Prague, 13 May 1999 (RFE/RL) -- The first trials of those charged with taking part in the bloody Tashkent bombings earlier this year have opened in Uzbekistan.
Our correspondent in Tashkent says that some early sentences have already been handed down and that they have been noticeably harsh. The sentences show that President Islam Karimov was not exaggerating when he vowed to make an example of the trials for other terrorists.
The bombings in February killed 15 people and injured more than 100 others. The attacks were widely seen as an assassination attempt on Karimov.
Investigations following the bombings were very thorough. Authorities arrested hundreds of suspects, mostly drawn from extremist Islamic groups and political opposition organizations.
The first trials are being held in the eastern city of Namangan in the Fergana Valley. The location is appropriate given the valley's reputation as the center of Islamic extremism in the country. Correspondents say the location sends a message Karimov is cracking down on Islamists.
The first verdict found Jobirkhan Akhmadjonov guilty of possessing a banned religious newspaper "Da'vat" and of having contact with a man on Uzbekistan's most-wanted criminal list. The court sentenced him to 13 years in jail and confiscated his property.
In a separate courtroom, Shokirjon Mamadaliyev received 16 years in jail for violating article 159 of the country's criminal code --attempting to overthrow the government. The court said Mamadaliyev was among a group of Uzbek youths who had trained in religious extremist camps in Pakistan.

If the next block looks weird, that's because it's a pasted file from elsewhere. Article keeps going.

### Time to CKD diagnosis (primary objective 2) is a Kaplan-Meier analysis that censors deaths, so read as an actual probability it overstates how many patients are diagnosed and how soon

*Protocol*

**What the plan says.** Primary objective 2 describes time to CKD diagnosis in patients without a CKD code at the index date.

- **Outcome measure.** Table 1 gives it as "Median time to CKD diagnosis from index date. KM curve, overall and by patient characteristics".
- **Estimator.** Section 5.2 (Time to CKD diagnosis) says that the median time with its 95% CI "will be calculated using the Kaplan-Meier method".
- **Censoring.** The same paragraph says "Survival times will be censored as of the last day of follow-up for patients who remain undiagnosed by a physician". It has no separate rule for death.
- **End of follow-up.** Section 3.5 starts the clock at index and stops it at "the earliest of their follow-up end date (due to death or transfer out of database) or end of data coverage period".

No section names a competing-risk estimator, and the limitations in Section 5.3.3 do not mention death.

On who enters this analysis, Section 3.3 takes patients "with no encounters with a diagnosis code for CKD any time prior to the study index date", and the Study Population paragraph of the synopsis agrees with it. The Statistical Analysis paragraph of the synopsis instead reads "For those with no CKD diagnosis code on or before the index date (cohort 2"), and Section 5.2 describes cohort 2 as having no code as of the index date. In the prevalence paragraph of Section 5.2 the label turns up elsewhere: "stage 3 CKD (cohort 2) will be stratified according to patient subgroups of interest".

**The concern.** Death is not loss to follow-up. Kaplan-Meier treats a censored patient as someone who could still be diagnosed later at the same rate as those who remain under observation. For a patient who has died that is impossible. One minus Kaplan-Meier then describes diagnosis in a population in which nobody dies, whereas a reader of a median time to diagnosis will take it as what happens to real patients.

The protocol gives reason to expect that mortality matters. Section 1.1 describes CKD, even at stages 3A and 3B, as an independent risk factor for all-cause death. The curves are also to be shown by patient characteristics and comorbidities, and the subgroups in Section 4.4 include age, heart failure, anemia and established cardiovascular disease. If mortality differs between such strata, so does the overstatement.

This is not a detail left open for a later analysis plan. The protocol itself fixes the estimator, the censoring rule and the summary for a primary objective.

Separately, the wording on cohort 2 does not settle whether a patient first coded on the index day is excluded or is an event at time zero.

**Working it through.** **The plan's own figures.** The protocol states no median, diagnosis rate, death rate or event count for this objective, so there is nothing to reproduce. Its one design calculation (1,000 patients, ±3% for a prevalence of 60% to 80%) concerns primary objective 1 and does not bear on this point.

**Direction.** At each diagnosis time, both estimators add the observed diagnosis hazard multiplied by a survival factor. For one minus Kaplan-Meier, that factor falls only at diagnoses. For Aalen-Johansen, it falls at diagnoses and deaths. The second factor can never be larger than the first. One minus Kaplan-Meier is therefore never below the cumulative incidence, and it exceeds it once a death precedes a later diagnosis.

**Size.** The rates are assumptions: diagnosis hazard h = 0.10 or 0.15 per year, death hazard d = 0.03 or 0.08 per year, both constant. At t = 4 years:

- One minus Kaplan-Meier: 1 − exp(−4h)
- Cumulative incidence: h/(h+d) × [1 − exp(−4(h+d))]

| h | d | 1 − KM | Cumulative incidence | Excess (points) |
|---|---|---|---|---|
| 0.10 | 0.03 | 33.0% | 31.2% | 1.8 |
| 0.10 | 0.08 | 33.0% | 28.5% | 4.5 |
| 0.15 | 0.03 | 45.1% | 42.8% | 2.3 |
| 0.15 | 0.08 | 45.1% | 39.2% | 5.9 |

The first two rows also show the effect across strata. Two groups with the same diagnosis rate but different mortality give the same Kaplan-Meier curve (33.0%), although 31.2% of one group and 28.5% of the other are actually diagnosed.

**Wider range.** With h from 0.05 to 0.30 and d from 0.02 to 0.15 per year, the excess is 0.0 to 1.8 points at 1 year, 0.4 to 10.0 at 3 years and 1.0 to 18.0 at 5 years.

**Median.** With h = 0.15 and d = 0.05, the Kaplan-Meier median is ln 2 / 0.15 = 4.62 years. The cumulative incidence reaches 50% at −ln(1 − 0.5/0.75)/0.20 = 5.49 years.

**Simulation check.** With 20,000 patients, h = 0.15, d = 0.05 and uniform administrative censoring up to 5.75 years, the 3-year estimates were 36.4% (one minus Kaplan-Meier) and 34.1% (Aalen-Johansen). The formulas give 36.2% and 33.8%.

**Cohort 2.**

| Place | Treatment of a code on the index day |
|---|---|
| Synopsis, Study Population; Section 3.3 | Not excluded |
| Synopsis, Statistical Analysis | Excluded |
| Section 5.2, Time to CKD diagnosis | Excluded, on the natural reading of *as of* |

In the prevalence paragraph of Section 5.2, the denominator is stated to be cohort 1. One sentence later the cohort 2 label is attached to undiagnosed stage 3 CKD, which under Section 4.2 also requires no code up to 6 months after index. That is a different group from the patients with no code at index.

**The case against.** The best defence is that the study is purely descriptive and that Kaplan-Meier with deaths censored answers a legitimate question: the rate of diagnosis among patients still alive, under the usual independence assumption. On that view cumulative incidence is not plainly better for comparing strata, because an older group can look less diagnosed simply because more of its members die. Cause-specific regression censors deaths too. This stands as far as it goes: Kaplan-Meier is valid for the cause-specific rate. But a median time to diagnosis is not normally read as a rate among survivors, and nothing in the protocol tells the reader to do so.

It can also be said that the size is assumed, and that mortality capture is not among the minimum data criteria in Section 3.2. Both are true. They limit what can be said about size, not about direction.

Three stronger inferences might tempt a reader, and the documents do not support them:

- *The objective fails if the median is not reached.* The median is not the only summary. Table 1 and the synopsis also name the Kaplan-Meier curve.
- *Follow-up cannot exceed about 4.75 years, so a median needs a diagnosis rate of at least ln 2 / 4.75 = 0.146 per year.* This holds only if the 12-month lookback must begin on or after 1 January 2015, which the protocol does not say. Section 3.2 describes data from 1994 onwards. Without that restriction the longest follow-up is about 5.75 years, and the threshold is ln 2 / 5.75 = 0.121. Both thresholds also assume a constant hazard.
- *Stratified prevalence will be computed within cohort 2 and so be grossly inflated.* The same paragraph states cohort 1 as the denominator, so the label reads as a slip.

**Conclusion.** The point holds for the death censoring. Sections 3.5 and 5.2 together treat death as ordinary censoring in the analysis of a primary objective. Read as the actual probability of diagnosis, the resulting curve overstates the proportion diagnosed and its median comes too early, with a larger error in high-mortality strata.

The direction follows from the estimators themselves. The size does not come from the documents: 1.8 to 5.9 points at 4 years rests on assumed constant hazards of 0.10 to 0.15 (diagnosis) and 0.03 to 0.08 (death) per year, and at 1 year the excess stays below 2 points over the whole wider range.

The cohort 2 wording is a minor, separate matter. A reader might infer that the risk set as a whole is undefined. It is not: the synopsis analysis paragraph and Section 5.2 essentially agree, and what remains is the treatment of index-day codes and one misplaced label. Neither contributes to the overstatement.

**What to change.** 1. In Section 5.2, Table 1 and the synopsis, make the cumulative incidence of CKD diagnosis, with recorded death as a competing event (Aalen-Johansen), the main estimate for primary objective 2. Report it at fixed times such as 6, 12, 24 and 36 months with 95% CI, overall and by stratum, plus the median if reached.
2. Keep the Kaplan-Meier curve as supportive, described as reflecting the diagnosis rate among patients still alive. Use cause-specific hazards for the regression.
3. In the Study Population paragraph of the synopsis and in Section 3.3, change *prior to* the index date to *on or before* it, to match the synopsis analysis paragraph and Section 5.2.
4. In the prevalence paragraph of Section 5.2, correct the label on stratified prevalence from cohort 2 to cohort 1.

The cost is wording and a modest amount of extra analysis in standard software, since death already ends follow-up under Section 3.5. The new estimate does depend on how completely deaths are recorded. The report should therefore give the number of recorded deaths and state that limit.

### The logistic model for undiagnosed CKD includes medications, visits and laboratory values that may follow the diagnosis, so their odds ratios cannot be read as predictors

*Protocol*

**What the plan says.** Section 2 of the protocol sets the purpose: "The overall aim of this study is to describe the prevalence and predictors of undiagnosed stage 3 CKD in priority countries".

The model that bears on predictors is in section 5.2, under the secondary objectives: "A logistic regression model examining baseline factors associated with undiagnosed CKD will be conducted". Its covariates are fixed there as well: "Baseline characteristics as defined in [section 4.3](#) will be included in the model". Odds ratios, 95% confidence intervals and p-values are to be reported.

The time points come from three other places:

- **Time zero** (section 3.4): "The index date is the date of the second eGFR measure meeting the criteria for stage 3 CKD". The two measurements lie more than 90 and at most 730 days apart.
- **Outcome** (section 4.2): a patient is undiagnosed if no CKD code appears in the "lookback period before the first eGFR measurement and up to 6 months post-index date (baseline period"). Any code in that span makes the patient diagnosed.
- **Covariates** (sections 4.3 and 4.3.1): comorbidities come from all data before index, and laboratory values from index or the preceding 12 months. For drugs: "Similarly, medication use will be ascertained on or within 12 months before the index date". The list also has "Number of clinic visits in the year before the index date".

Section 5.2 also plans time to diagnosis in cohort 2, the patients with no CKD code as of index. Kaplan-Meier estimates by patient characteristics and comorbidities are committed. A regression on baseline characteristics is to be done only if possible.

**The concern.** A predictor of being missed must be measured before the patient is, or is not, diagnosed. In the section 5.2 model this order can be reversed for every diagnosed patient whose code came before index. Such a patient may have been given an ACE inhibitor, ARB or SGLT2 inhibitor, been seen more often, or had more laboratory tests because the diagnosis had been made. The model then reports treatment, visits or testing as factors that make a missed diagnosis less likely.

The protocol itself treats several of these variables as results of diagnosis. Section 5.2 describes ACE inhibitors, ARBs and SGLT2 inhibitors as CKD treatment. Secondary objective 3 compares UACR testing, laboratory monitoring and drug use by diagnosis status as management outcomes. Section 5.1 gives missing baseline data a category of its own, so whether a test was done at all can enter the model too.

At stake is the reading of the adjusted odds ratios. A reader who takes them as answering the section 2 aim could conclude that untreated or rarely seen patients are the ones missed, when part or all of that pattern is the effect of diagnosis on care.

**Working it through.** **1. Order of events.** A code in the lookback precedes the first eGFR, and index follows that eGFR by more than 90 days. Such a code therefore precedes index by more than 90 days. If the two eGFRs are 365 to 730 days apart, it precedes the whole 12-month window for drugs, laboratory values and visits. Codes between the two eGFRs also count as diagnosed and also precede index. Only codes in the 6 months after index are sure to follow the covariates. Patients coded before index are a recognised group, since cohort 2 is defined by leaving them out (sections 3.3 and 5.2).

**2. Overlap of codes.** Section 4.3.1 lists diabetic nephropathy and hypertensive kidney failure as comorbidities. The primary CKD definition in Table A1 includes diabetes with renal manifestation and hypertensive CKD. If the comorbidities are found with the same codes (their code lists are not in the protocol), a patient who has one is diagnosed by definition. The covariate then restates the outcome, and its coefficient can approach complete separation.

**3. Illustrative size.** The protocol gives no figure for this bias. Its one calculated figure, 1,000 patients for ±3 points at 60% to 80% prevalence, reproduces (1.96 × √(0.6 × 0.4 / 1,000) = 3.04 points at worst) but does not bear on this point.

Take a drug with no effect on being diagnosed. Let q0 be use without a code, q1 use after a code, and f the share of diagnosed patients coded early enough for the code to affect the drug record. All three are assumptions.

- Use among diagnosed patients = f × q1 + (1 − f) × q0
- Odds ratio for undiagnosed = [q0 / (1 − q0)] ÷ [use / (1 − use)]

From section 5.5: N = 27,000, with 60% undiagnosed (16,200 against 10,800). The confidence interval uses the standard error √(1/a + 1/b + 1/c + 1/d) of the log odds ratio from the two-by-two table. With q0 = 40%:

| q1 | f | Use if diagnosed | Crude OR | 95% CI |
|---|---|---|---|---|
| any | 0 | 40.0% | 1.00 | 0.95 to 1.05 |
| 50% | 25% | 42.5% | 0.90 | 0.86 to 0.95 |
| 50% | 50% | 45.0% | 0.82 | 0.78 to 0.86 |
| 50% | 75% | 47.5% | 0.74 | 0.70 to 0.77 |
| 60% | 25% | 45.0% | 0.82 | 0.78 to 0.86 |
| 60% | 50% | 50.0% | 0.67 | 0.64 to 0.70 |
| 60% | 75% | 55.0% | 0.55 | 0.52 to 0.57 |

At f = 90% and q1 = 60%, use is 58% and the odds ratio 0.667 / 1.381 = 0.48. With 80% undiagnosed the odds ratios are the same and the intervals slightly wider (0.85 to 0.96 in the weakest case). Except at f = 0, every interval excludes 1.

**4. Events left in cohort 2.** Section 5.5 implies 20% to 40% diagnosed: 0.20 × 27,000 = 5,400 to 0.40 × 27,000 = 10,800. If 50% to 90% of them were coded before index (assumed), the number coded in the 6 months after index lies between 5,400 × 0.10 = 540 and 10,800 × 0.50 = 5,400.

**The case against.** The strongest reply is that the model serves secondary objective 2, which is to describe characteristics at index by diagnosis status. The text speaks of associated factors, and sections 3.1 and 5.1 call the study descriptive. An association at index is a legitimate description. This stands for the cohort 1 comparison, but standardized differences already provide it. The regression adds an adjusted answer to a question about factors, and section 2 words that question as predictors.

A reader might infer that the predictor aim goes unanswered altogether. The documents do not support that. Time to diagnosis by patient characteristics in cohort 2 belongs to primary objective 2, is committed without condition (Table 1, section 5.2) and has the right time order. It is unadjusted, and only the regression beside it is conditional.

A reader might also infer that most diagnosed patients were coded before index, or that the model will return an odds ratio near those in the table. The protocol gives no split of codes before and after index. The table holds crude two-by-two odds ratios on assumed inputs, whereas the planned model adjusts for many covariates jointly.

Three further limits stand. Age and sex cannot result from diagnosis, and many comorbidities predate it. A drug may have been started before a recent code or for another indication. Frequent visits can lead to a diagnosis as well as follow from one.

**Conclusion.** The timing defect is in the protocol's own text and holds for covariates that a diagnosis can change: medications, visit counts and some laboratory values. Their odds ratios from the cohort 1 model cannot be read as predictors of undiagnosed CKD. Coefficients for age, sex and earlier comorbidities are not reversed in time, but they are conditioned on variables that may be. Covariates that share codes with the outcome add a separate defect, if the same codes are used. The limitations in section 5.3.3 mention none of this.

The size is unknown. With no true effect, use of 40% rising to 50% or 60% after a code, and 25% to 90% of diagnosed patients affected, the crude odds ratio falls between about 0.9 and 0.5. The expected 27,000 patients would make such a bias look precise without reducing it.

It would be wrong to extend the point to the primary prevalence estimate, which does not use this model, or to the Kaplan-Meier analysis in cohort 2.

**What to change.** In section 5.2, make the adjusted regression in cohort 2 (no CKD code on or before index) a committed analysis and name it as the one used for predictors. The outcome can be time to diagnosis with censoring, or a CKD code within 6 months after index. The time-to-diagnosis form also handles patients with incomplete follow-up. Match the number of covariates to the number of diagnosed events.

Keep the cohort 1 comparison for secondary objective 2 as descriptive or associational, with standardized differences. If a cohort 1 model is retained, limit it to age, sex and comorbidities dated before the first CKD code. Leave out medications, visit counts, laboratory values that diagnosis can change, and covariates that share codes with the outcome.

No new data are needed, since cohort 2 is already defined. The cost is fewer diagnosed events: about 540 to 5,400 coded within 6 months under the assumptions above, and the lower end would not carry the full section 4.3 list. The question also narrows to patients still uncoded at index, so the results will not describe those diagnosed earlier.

A third trial involving 20 members of the Islamic group Hizbi Tahrir is now taking place. The men are facing charges of attempting to overthrow the constitutional regime, being members of a banned religious group, recruiting new members and possessing narcotics. They, too, can expect harsh sentences.
But correspondents say these men are only pawns in the case and that the big show trials will open at the end of the month. President Karimov has invited members of the international press to attend those trials. Those charged could face the death penalty, but they are unlikely to be executed since courts in the past have been careful to avoid creating martyrs.
The two men the Uzbek government has labeled as organizing the attack: --Takhir Yuldash, the leader of Hizbi Tahrir; and Mohammed Solih, the leader of the banned Erk Democratic Party-- remain outside the country and beyond the grasp of Uzbek authorities.
Namangan, where the first trials were held, has been the scene of religious violence in the recent past. Four policemen were killed there in December 1997 and the Uzbek government immediately blamed religious extremists.